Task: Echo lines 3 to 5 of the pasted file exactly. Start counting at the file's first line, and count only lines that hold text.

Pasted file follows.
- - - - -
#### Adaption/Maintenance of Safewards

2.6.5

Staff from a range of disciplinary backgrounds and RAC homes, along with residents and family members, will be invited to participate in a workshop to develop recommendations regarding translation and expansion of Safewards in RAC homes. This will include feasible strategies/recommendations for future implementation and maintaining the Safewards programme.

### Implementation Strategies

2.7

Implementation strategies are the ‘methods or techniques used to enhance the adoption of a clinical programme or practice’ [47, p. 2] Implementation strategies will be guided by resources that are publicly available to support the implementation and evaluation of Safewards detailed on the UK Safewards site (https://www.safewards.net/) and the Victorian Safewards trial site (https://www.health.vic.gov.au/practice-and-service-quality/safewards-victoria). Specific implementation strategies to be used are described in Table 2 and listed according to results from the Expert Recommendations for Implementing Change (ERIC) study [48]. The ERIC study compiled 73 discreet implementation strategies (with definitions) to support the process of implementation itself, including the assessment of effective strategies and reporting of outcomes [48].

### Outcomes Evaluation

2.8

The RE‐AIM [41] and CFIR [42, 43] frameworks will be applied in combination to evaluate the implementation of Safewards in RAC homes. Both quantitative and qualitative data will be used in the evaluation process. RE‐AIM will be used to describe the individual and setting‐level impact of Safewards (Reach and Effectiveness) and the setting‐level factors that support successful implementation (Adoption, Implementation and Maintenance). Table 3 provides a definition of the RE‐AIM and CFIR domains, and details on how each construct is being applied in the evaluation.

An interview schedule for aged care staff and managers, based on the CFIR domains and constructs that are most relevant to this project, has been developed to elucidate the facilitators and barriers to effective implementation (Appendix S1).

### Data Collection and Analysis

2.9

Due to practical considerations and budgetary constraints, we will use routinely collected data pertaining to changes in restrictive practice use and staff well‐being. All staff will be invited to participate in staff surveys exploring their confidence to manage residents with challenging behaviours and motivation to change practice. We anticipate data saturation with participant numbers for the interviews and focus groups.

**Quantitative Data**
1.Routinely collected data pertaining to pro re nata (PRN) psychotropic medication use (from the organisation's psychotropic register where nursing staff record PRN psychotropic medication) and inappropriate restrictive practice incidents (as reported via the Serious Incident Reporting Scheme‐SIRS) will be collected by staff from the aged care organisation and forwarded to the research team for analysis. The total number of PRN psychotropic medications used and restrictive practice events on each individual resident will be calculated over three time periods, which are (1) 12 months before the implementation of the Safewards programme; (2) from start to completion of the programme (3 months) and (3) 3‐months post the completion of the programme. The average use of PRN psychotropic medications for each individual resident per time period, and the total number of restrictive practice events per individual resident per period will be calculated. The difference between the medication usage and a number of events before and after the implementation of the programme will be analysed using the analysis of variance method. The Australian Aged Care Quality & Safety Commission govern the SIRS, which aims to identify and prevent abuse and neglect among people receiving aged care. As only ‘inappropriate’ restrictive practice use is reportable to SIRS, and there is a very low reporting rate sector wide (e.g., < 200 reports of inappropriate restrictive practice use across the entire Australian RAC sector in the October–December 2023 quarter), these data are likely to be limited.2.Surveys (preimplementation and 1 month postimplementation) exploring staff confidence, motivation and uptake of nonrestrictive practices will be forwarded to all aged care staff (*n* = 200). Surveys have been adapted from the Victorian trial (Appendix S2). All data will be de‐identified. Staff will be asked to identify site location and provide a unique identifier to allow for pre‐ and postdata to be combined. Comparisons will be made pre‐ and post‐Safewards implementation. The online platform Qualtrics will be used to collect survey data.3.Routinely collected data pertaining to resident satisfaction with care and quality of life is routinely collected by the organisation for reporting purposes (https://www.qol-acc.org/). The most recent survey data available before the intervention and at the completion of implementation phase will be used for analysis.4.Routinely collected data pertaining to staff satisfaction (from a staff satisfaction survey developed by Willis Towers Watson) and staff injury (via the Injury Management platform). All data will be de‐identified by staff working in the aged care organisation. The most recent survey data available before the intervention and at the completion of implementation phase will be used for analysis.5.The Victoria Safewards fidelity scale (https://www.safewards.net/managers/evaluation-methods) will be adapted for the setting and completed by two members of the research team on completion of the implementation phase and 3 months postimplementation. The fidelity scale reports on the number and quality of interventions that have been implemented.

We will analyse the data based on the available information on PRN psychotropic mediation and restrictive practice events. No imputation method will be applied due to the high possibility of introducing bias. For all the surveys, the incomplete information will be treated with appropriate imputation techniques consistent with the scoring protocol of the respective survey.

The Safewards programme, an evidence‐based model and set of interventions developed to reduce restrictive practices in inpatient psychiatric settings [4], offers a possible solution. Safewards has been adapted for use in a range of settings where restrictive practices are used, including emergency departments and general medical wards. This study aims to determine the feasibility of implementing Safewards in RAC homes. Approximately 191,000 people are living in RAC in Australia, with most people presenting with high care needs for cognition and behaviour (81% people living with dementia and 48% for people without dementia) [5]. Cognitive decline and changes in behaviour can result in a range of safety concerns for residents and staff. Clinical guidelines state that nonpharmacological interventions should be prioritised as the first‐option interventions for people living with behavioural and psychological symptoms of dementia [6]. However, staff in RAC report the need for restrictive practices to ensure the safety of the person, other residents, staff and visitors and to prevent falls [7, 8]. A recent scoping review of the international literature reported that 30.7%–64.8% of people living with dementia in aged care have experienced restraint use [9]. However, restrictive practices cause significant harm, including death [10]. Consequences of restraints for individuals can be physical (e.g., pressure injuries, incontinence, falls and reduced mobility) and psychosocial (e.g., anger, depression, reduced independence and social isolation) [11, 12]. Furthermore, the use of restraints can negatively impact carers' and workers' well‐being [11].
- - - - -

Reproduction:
Staff from a range of disciplinary backgrounds and RAC homes, along with residents and family members, will be invited to participate in a workshop to develop recommendations regarding translation and expansion of Safewards in RAC homes. This will include feasible strategies/recommendations for future implementation and maintaining the Safewards programme.

### Implementation Strategies

2.7